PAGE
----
Follow Rua Dom Manuel II for 100m or so past the Soares dos Reis museum and you reach the Jardim do Palácio de Cristal (daily: April–Sept 8am– 9pm, Oct–March 8am–7pm; free), Porto’s finest central park, dominated by a huge domed pavilion built in 1956 to replace the original 1860s iron-and-glass “Crystal Palace”.
The pavilion hosts all sorts of concerts and events, and there’s a popular open-air self-service café by the lake, but it’s the surrounding gardens that are the real draw – partly formal, partly wooded, with an avenue of lime trees and lovely river views from high vantage points on the south side. The municipal library is sited near the main entrance, while other buildings, galleries and pavilions host exhibitions, workshops, summer concerts and children’s activities.
The west side of the gardens adjoin the grounds of two neighbouring quintas – there’s also access from the cobbled Rua de Entre Quintas, which is a left turn off Rua Dom Manuel II, past the park entrance. There are attractive shaded botanical gardens at Casa Tait, Rua de Entre Quintas 219 (Tues–Fri 10am– 12.30pm & 2–5.30pm, Sat & Sun 2.30–6pm; free), while the house itself contains the city’s numismatic museum.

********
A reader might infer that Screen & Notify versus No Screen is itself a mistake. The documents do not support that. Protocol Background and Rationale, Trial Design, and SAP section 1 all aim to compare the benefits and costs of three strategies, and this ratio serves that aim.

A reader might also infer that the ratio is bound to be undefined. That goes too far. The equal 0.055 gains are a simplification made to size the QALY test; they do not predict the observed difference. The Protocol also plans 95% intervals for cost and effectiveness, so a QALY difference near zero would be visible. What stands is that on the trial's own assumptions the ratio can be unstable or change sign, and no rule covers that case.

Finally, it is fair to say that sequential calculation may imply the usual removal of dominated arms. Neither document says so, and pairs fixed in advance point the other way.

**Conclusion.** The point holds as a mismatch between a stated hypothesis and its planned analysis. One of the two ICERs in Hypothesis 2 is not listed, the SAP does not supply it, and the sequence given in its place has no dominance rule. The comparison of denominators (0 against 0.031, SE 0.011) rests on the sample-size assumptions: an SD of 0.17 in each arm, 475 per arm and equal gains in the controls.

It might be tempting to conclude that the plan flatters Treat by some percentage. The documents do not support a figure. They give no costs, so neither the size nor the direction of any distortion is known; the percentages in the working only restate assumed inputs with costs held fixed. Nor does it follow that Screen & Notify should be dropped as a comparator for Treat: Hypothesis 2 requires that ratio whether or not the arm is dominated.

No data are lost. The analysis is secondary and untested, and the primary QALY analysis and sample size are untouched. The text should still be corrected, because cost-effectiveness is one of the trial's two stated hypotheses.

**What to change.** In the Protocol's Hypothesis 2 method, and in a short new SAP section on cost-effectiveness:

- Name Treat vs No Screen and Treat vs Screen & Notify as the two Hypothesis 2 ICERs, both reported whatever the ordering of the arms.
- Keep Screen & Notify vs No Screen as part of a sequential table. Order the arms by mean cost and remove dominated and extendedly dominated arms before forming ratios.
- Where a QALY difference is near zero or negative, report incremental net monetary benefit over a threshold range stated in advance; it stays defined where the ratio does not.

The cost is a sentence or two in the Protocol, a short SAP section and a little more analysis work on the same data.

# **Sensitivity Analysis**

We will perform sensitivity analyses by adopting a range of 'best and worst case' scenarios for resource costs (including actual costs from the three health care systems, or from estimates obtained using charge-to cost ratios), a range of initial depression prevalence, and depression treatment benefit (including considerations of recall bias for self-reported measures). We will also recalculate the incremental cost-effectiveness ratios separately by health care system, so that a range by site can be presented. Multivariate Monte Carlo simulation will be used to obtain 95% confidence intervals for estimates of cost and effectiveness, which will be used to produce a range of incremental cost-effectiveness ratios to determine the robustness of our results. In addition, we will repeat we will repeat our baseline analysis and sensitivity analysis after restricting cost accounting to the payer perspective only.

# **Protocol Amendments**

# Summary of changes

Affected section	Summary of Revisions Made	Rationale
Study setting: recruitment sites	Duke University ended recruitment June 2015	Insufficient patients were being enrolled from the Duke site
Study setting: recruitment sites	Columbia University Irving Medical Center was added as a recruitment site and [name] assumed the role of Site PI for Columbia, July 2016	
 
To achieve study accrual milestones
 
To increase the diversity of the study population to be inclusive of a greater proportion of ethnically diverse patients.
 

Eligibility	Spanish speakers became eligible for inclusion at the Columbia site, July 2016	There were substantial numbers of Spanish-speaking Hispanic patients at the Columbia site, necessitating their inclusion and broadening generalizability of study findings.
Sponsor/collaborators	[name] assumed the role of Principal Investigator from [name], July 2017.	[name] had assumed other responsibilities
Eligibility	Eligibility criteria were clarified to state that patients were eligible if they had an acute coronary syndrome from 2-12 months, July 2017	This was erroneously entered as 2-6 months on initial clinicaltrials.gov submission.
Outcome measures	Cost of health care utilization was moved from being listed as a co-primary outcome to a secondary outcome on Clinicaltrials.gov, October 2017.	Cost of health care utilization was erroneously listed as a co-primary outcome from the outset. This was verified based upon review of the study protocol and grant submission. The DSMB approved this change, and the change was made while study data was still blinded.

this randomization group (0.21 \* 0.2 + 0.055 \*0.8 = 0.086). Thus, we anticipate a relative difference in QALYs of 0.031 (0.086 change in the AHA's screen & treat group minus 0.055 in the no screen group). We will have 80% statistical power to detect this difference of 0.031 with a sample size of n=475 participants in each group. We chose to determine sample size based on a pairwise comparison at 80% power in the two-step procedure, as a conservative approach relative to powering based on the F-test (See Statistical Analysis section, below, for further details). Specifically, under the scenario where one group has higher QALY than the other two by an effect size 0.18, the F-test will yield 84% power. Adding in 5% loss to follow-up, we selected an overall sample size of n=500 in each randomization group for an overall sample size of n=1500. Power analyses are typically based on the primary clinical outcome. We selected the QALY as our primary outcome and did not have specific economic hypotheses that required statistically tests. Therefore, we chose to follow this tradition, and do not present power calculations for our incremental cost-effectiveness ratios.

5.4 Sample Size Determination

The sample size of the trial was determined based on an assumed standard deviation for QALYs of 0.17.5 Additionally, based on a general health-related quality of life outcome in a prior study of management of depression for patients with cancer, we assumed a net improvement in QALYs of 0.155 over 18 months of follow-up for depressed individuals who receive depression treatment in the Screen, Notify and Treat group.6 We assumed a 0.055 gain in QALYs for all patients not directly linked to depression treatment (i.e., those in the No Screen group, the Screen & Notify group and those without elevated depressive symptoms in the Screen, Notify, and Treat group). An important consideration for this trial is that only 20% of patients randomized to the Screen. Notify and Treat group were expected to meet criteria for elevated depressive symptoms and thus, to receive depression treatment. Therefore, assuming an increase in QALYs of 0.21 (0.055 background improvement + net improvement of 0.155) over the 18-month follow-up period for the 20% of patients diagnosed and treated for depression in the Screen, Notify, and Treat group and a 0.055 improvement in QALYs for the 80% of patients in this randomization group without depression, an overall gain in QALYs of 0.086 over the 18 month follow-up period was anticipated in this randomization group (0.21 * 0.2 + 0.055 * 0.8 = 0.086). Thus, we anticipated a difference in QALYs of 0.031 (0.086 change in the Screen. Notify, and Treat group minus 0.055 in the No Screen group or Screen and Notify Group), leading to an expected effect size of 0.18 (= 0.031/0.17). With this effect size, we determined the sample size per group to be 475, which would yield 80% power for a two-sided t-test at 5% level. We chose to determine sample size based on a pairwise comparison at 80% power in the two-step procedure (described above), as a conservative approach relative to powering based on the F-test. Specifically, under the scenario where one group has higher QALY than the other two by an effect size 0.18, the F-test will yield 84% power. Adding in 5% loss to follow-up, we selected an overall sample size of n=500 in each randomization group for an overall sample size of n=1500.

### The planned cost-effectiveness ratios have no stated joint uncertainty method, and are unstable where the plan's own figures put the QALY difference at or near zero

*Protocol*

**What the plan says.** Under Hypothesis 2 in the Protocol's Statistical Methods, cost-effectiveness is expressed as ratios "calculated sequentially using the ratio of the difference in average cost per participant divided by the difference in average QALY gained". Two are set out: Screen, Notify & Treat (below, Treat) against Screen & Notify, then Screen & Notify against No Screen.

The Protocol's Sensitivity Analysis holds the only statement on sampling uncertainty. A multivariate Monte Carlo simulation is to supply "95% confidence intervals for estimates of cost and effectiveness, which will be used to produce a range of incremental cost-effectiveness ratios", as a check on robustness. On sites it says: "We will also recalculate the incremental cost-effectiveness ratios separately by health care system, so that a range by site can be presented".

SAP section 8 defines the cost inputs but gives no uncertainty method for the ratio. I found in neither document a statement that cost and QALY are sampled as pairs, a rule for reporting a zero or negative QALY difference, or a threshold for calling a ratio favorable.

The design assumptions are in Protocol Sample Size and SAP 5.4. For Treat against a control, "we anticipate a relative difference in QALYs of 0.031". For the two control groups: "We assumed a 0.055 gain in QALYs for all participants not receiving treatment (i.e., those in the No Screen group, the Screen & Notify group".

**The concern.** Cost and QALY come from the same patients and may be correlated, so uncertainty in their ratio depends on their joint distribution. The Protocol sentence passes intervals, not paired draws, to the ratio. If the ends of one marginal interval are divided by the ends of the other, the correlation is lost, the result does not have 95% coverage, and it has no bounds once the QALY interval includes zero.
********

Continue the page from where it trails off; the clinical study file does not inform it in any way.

More often visited is the adjacent Quinta da Macieirinha, a stately nineteenth-century house that contains both the Museu Romântico (Tues–Sat 10am–12.30pm & 2–5.30pm, Sun 2– 5.30pm; e2) – dedicated to Carlos Alberto, exiled King of Piedmont and Sardinia, who died here in 1849 – and the famed Solar do Vinho do Porto (Mon–Sat 2pm–midnight; Wwww.ivp.pt). The headquarters of the Port Wine Institute provide elegant surroundings in which to sample port wine – there are scores available by the glass – and on a sunny day there’s no nicer place to call a halt than the terrace overlooking Gaia and the river.